Every now and then I read something which helps me to understand, or to question, the world in which I find myself living. Often it’s great to have a prejudice re-enforced, and though having the stuffing knocked out of those same prejudices is not fun, sometimes it can also be really persuasive and interesting. One of the things that I am really enjoying about my course is the chance to experience and understand some new ideas – many of which are having this dizzying effect. Over the last few days I have been reading ‘Social Theory and Education Research’ edited by Mark Murphy (I bought it from the excellent Mr B’s Emporium) in an attempt to understand the way that other people have understood the social, and in particular the power relationships of education and educational research. It’s not an easy read, but it is strangely gripping. Chapter 2, a description of the development of the ideas of Michael Foucault by Julie Allan has grabbed me and will not let me go.
Firstly there are ideas about surveillance, observation and judgement in education which, had I known about them over the last couple of years, would have made me question the practice of ‘mock ofsteds’ and making judgements on learning walk visits that I have been part of in school, and the student-teacher observations I did as a PGCE mentor and tutor. Foucault sees a system of surveillance designed to mark people as ‘types’, to carry those marks and to be normalised to homogeneity over time through the judgements that are made on them. (Interestingly the very thoughtful and extremely practical David Didau has also been writing about the issue of observation today).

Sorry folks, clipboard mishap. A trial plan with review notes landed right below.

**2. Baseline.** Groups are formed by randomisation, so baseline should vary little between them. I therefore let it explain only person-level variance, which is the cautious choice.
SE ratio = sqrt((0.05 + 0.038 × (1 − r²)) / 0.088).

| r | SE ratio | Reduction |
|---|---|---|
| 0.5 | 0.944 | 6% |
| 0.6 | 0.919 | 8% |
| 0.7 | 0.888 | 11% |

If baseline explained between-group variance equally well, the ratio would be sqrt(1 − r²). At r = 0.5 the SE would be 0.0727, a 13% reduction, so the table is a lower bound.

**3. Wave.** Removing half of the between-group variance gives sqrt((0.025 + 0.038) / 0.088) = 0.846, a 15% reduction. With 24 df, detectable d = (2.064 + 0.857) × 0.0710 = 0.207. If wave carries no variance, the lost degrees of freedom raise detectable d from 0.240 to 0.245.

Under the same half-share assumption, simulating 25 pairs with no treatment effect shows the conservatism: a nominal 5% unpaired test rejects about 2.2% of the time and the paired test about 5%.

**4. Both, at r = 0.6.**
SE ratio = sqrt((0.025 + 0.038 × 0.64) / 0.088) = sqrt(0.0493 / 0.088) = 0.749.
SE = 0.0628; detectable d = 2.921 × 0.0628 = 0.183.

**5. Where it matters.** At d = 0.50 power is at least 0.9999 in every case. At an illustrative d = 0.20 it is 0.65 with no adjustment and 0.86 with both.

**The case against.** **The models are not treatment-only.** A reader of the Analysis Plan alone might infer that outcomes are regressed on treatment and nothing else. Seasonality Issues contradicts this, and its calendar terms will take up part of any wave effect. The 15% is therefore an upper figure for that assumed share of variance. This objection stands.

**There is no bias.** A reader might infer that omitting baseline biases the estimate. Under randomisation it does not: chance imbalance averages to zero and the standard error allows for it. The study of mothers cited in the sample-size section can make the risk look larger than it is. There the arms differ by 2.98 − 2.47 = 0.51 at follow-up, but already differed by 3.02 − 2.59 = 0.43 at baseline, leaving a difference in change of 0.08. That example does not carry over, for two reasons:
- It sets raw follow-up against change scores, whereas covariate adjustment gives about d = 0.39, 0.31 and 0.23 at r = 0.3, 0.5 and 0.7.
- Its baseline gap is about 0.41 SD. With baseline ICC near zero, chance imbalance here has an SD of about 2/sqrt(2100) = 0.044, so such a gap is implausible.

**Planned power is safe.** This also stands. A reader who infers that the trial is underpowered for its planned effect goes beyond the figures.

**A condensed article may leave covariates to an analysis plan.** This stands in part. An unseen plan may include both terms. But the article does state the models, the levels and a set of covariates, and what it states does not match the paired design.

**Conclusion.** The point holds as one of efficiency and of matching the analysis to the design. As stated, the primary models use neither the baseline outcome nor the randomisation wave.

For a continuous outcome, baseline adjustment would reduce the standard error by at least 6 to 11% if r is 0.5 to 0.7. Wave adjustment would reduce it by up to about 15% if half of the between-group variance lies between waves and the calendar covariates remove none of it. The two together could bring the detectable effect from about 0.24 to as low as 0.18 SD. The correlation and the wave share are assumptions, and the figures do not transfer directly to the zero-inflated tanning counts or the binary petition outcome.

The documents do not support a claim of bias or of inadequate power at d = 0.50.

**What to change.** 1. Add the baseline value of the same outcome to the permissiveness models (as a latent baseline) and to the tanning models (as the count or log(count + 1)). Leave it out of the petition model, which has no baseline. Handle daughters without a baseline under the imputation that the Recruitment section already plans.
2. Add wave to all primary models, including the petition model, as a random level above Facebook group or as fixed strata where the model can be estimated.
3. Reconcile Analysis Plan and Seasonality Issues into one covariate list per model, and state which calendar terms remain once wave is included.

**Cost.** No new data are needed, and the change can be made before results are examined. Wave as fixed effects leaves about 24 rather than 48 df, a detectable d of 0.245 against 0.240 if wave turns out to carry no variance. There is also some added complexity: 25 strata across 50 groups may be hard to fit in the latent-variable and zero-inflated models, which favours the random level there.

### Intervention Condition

In his earlier writing (I’m told – I have to admit here I did once, as a much younger person, try to read ‘Archaeology’ but had to give up as I found it completely incomprehensible) Foucault did not offer any answers to this predicament, and indeed commented upon the impossibility of resistance to this system of surveillance. However, later in his work he wrote about a framework of ethics which sees deliberate and disciplined ‘self care’ (though not in a hedonistic and self-centred) as a way of resisting, and which was to be achieved and maintained through activity; ‘if everything is dangerous then we always have something to do. So my position leads not to apathy, but to a hyper- and pessimistic activism” (Quoted on page 27 of Allan). Part of this activism is achieved through ‘transgression’, which I would really like to know more about and plan to cover in a later post.
A very important part of this self-care and the exercises that enable it is in writing. Writing is something that I enjoy having done. I can’t pretend that I find it easy whilst I do it, and I’m not one for making time for writing everyday. I know lots of bloggers who do, and I admire their discipline. Foucault would say, if I read Allan right, that such discipline is part of self-care and a way of resisting the power relations that we find ourselves living in. Foucault has it that writing is a form of meditation, in that it helps one bring to mind knowledge, and to work at understanding and creating knowledge. This writing is not just a lonely task, but one which should be outward facing, so that one is helped by reading others’ work, but also so that we ‘summon the gaze of the other’ and, I am guessing, get that other’s help in own reflection and meditation.
Don’t worry – this isn’t the start of a ‘365’ blogging experiment. However, I am going to make an effort to write more, because it seems to me that Foucault is right about writing, as another post is exploring it on Crooked Timber – it makes you think.